On Sinai/Horeb, Israel received the gift of the law to structure its life. On the same mountain, Elijah received a revelation about his calling as a prophet. On the mountain of transfiguration, the disciples receive a revelation of Jesus as God’s Son—“the light of the knowledge of the glory of God in the face of Jesus Christ” (2 Corinthians 4:6), to use Paul’s language. The same divine voice that appears in Jesus’ baptism (Mark 1:11) and to Moses and Elijah at Sinai, affirms that Jesus is the Son and that they should “listen to him!” (Mark 9:7).

But what has Jesus been saying?

For the past six days, Jesus’ painful and disturbing words have been ringing in their ears and taking root in their hearts: that the Son of Man must suffer and die, that he will rise out of death, and that his followers will walk a similar path (Mark 8:31-38).

The way of Jesus is the way of the cross: “For those who want to save their life will lose it, and those who lose their life for my sake, and for the sake of the gospel, will save it” (Mark 8:35). It’s a path in which victory looks like defeat, in which restoration looks like loss, and in which life looks like death. It’s a calling that grates against our longing for prestige, attacks our addiction to “likes,” and disregards our deep need to be validated by the world.

The sequence of events is important. The revelation of Jesus’ death in Mark 8 precedes the revelation of his glory on the mountain in Mark 9. We only truly see the messianic radiance of Jesus ministry when we look squarely at his God-forsaken death. The “logic” of the cross is a logic of opposites. Mark makes this point with apocalyptic clarity: Jesus recites a lament, lets out a cry and dies. Creation itself reacts with darkness (Mark 15:33), the curtain of the temple is torn (Mark 15:38; see also 1:10), and a lone centurion recognizes what has happened: “Surely this man was God’s Son!” (Mark 15:39).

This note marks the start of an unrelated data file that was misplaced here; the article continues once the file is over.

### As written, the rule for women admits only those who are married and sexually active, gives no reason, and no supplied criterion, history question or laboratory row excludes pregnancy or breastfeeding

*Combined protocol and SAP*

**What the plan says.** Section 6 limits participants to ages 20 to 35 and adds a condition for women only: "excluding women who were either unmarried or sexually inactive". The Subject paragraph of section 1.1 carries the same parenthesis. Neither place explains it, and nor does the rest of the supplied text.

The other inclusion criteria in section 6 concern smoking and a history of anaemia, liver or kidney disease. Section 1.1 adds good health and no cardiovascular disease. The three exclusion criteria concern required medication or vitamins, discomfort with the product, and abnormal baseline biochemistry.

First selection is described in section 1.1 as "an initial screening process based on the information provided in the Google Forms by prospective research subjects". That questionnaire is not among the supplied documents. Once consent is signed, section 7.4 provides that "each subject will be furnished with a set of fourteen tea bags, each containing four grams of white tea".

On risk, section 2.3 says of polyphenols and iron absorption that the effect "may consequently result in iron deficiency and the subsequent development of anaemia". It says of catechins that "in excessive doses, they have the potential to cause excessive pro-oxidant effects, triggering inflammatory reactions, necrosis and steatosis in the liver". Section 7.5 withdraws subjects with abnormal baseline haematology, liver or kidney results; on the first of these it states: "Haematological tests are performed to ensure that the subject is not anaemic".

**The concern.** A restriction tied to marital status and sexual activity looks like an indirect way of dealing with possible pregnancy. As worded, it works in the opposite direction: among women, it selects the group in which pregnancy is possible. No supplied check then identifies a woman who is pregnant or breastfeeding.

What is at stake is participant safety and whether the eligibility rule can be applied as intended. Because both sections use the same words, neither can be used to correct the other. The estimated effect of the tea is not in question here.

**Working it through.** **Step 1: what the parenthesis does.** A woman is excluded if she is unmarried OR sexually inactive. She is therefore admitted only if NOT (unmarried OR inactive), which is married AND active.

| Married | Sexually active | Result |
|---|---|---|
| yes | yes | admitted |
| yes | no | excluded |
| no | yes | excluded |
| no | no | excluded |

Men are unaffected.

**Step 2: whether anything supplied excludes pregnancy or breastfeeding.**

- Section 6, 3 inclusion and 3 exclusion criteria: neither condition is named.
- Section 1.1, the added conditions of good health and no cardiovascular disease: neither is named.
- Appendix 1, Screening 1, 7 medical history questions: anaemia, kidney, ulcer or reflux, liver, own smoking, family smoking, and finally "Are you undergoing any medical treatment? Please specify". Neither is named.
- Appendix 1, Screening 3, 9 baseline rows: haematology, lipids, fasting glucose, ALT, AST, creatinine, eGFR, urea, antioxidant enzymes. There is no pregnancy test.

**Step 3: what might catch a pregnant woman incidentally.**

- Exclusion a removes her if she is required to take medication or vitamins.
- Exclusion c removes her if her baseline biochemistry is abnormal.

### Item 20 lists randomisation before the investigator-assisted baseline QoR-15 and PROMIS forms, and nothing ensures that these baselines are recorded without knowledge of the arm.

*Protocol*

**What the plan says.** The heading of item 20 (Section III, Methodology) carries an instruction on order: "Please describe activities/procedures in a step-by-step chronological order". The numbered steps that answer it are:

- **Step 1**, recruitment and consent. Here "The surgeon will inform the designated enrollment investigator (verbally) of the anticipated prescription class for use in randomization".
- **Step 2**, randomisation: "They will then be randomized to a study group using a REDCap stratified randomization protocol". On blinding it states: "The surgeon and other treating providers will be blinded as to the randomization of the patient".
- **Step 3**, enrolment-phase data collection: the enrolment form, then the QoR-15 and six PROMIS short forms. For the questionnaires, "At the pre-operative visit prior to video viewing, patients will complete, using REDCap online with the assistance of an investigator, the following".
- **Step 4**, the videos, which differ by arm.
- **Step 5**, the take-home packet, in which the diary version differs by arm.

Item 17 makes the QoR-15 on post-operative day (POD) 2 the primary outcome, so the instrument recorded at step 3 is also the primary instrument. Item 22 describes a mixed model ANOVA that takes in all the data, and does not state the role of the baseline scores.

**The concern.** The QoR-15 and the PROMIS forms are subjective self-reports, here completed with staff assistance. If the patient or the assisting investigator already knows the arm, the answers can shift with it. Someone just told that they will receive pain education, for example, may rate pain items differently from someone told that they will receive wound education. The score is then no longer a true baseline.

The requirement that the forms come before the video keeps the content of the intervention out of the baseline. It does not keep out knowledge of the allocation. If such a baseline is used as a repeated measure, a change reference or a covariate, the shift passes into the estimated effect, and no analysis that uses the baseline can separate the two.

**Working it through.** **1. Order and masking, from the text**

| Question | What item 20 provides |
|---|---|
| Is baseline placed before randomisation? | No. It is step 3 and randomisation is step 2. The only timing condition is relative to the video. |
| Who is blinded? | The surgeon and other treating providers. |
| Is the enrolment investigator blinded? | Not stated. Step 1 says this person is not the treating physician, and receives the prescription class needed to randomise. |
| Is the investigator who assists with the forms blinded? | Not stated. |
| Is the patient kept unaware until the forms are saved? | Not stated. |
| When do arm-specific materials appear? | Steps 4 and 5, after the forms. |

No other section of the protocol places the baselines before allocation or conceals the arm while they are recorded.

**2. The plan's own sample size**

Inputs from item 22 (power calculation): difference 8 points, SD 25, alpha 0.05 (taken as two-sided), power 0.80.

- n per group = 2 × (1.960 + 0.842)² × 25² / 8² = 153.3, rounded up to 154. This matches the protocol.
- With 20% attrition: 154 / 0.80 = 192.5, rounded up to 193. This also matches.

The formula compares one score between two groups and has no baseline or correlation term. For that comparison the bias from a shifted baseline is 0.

We encounter the God of creation in the broken body of the crucified Jesus. Unjustly incarcerated and brutally murdered, this Jewish messiah is “the light of the gospel of the glory of Christ, who is the image of God” (2 Corinthians 4:4).

The glory of Jesus’ messianic ministry is a dangerous revelation. It threatens the gods of this age, so much so that they cloud the vision of unbelievers so that they cannot see the light of the gospel.

Paul reminds us that the preaching of the gospel is a weighty responsibility and not simply a matter of words and opinions. To preach the gospel is to enter the apocalyptic fray, where creation itself is at stake.